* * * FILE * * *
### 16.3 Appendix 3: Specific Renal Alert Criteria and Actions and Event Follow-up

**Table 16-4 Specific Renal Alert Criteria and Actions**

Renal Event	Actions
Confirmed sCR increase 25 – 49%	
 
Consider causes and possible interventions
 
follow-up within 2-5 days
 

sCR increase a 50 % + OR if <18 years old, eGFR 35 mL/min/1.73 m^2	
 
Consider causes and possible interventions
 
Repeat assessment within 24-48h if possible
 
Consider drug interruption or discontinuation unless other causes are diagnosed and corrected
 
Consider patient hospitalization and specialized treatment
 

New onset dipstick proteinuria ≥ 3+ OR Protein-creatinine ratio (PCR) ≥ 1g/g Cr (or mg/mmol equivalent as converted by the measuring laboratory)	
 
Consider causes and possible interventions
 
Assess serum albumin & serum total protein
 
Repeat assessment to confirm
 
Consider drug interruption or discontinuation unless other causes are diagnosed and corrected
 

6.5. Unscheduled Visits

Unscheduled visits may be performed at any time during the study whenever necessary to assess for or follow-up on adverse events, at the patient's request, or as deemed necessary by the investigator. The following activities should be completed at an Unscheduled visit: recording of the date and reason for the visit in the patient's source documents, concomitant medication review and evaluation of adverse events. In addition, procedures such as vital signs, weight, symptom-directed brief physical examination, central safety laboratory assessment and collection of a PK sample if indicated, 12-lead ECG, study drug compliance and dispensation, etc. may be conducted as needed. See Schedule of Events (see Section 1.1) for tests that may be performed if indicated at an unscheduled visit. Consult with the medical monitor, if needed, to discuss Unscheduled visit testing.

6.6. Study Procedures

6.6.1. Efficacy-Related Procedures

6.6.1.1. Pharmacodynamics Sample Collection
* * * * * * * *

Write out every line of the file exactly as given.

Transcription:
### 16.3 Appendix 3: Specific Renal Alert Criteria and Actions and Event Follow-up

**Table 16-4 Specific Renal Alert Criteria and Actions**

Renal Event	Actions
Confirmed sCR increase 25 – 49%	
 
Consider causes and possible interventions
 
follow-up within 2-5 days
 

sCR increase a 50 % + OR if <18 years old, eGFR 35 mL/min/1.73 m^2	
 
Consider causes and possible interventions
 
Repeat assessment within 24-48h if possible
 
Consider drug interruption or discontinuation unless other causes are diagnosed and corrected
 
Consider patient hospitalization and specialized treatment
 

New onset dipstick proteinuria ≥ 3+ OR Protein-creatinine ratio (PCR) ≥ 1g/g Cr (or mg/mmol equivalent as converted by the measuring laboratory)	
 
Consider causes and possible interventions
 
Assess serum albumin & serum total protein
 
Repeat assessment to confirm
 
Consider drug interruption or discontinuation unless other causes are diagnosed and corrected
 

6.5. Unscheduled Visits

Unscheduled visits may be performed at any time during the study whenever necessary to assess for or follow-up on adverse events, at the patient's request, or as deemed necessary by the investigator. The following activities should be completed at an Unscheduled visit: recording of the date and reason for the visit in the patient's source documents, concomitant medication review and evaluation of adverse events. In addition, procedures such as vital signs, weight, symptom-directed brief physical examination, central safety laboratory assessment and collection of a PK sample if indicated, 12-lead ECG, study drug compliance and dispensation, etc. may be conducted as needed. See Schedule of Events (see Section 1.1) for tests that may be performed if indicated at an unscheduled visit. Consult with the medical monitor, if needed, to discuss Unscheduled visit testing.

6.6. Study Procedures

6.6.1. Efficacy-Related Procedures

6.6.1.1. Pharmacodynamics Sample Collection